“In this respect, one of the really important things we did was to send an email to our customers, a few days before opening the crowdfunding campaign to ask them if they would be interested in investing, and if so, how much. At that stage, we did not give them any more information: we just wanted to test the possible intent. There was no obligation at all for them to follow through, but because we did this, we had at least some idea of what we could expect from our crowd.”
Another smart equity crowdfunding marketing strategy is running a pre-registration period before an offer officially opens. Prior to Mondo launching, they played up to the fact that they expected the offer to close very quickly. This wasn’t an empty boast, by the way – Mondo had 75,000 people on a waiting list, and had secured significant venture capital backing.
To give themselves more of a chance, people could sign up for priority access through a pre-registration period. Not only did this build a tide of momentum in their crowdfunding offer, but it drove additional users and customer sign-ups thanks to the buzz generated.
Once people signed up to priority access, Mondo gave the date the offer was going to open, and crucially also the time of day. By providing the time of day of the offer opening, people were given the message that if they wanted shares, then they’d better be in front of their screens at the moment the offer launched, of they would miss out. This generated the hysteria of tickets going on sale for an exclusive rock concert. People were literally counting down to the Mondo launch.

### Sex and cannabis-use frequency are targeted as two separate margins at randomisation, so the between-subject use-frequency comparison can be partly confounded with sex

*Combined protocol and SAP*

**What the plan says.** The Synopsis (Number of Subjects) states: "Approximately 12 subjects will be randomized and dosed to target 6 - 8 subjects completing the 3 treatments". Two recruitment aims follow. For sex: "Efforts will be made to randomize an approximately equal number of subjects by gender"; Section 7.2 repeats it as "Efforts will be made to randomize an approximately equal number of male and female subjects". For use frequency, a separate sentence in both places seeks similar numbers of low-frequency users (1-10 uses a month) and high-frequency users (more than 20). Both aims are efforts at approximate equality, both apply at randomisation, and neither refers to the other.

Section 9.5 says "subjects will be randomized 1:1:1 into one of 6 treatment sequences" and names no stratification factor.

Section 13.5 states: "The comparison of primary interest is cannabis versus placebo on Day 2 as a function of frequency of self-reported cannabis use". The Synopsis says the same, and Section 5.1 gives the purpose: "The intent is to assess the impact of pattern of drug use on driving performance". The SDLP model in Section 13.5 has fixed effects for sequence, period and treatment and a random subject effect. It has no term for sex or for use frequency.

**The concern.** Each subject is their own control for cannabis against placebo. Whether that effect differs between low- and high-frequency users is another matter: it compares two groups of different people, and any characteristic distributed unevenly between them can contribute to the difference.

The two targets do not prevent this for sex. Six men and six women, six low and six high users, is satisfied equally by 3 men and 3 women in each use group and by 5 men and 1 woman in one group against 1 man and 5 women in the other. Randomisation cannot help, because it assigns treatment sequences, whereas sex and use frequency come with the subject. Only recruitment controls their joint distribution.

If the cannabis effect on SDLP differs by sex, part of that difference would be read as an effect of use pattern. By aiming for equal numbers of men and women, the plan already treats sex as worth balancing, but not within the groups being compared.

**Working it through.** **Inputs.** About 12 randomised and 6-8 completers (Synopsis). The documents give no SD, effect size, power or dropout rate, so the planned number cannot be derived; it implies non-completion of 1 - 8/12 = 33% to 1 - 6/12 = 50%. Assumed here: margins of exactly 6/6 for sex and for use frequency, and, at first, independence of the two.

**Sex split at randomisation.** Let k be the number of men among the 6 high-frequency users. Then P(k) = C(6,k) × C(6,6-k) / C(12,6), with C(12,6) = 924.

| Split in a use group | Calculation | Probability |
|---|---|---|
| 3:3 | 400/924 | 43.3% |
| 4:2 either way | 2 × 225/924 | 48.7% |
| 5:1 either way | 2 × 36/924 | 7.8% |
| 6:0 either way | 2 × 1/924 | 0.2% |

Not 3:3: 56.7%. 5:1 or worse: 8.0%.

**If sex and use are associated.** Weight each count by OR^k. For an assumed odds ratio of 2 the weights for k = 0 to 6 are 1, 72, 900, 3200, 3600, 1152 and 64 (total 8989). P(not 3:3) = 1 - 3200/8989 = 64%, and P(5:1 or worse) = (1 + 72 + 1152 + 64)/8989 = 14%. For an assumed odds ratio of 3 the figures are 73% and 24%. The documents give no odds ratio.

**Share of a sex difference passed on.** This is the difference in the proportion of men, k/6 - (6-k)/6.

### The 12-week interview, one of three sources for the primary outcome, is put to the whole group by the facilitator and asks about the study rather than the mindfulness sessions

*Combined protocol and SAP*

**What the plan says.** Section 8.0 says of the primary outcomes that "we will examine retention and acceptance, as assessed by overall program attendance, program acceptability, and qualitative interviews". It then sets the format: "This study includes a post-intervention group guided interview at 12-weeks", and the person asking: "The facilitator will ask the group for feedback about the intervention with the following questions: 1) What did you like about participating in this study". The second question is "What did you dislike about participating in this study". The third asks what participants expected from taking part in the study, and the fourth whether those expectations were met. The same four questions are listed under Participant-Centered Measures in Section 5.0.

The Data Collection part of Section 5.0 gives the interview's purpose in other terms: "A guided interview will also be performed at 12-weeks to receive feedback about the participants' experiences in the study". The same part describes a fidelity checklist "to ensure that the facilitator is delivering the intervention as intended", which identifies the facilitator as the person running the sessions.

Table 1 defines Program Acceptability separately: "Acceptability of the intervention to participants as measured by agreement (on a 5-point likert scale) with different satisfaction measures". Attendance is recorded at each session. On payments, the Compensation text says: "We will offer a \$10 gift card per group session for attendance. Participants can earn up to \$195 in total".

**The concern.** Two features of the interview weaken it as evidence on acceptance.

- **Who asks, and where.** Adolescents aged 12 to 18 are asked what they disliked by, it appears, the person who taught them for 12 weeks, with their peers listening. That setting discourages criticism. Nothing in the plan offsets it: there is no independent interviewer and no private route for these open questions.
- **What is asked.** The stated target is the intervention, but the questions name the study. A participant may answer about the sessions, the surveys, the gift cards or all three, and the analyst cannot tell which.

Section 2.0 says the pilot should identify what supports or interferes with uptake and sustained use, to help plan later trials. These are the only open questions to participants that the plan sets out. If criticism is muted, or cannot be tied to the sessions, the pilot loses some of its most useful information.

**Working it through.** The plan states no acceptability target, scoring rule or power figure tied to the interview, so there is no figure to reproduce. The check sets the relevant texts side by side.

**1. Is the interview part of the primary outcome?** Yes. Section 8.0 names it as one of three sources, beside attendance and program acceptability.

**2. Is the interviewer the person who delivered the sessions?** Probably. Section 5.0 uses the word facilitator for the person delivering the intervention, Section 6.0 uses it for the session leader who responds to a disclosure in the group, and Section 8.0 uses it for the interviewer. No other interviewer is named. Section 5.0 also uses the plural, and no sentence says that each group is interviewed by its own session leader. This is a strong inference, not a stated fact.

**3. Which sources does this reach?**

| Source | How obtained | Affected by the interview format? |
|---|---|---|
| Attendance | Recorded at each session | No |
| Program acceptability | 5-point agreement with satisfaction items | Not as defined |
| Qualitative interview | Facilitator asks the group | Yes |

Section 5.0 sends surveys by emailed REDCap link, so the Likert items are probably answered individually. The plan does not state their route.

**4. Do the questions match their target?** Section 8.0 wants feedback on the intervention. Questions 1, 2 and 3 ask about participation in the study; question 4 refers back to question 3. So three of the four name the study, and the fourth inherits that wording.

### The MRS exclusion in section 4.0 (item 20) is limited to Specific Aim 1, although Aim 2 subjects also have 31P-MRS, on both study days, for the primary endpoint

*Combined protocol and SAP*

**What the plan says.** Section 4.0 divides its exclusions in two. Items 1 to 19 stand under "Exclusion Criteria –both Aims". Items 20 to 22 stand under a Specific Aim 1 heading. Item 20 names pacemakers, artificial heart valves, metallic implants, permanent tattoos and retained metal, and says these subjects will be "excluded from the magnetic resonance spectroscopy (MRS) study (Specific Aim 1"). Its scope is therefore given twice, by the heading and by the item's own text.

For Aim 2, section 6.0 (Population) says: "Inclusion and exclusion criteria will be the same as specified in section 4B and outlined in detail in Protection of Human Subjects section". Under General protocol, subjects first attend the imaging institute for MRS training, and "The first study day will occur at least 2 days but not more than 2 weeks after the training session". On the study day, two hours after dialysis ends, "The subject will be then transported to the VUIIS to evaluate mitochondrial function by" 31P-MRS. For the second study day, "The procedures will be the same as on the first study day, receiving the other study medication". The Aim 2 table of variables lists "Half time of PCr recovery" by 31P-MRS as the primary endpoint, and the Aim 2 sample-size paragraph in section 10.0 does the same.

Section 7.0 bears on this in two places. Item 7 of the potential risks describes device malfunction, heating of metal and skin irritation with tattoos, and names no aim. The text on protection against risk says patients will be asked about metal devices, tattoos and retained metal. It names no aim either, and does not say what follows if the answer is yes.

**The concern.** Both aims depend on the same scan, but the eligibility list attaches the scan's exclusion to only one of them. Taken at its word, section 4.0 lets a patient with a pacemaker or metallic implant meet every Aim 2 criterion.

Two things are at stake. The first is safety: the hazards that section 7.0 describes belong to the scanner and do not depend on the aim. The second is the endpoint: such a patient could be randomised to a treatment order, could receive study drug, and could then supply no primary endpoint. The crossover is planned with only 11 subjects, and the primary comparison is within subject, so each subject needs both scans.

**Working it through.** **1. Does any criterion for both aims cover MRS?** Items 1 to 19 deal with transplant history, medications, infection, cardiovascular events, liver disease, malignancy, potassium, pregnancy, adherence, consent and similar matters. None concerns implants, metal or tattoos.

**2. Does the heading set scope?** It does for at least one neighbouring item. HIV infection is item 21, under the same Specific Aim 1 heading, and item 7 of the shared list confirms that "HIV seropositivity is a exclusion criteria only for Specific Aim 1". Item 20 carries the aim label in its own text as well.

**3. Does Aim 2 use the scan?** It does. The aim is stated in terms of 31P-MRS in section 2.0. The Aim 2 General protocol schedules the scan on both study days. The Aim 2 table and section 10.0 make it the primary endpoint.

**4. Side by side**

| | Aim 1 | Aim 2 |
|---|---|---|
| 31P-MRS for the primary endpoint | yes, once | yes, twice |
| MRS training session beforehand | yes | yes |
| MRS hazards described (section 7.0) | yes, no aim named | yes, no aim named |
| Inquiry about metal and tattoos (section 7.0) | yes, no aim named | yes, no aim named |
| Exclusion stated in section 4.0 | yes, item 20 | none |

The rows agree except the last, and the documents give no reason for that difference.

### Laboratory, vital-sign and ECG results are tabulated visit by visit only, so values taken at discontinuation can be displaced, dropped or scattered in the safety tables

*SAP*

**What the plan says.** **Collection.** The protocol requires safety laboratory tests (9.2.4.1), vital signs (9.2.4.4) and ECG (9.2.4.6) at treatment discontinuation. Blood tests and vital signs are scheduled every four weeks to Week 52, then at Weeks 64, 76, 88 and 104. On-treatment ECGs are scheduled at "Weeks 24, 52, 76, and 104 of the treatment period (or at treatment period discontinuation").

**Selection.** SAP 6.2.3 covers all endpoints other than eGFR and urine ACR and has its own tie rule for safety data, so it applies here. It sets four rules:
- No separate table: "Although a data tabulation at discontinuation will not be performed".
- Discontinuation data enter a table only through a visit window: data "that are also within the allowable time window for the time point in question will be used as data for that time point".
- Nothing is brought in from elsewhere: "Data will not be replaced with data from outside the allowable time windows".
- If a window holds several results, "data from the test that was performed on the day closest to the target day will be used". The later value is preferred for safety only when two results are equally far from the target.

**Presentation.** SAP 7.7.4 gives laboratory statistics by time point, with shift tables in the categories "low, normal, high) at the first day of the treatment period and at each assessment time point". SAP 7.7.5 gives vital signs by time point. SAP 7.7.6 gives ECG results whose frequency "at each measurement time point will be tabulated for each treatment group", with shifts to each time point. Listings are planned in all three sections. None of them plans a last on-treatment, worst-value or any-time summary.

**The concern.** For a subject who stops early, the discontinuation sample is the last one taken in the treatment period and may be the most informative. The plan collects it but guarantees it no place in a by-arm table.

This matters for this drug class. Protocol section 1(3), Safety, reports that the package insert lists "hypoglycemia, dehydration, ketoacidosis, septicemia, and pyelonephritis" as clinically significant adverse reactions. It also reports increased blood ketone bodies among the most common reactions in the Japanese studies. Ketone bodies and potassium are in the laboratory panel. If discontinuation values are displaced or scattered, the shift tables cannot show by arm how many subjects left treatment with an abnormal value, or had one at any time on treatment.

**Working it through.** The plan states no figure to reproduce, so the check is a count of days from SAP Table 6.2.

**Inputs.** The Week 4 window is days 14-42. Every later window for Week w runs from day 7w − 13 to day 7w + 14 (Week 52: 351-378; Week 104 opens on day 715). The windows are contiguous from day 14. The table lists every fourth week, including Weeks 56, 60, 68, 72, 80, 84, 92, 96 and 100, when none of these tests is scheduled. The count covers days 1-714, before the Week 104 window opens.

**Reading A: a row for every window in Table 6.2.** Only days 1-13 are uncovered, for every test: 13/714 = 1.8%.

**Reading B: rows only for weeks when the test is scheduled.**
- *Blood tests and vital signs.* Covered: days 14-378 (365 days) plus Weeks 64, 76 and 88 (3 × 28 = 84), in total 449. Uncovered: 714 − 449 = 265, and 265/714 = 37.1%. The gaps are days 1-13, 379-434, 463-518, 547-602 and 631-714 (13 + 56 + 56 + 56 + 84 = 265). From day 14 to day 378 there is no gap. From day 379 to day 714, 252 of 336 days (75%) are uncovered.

“We did well in leveraging human psychology. We knew the offer was going to be popular, and we definitely played up to that in our promotion material.” said Mondo CEO Tom Blomfield.
Mondo went on to finish their £1 million offer in just 96 seconds.
Just because you are offering equity does not mean you can’t also offer other incentives alongside it. Your equity crowdfunding marketing efforts might get more interest if you also offer your backers a sweetener. EkoRent gave all of their backers two free hours of driving time for their electric vehicles, while backers who bought more than 200 shares received five free hours of driving time.
The great part about providing rewards in your campaign is that it can introduce new people to your company. Perhaps the people who used the free hours of EkoRent driving time also told their friends about the experience, and became more frequent customers themselves.
This should go without saying, but make sure you budget the costs of the rewards into the amount you are raising – if you need €500,000 for business development, and the rewards are going to cost €20,000, then you really need to raise €520,000, after fees.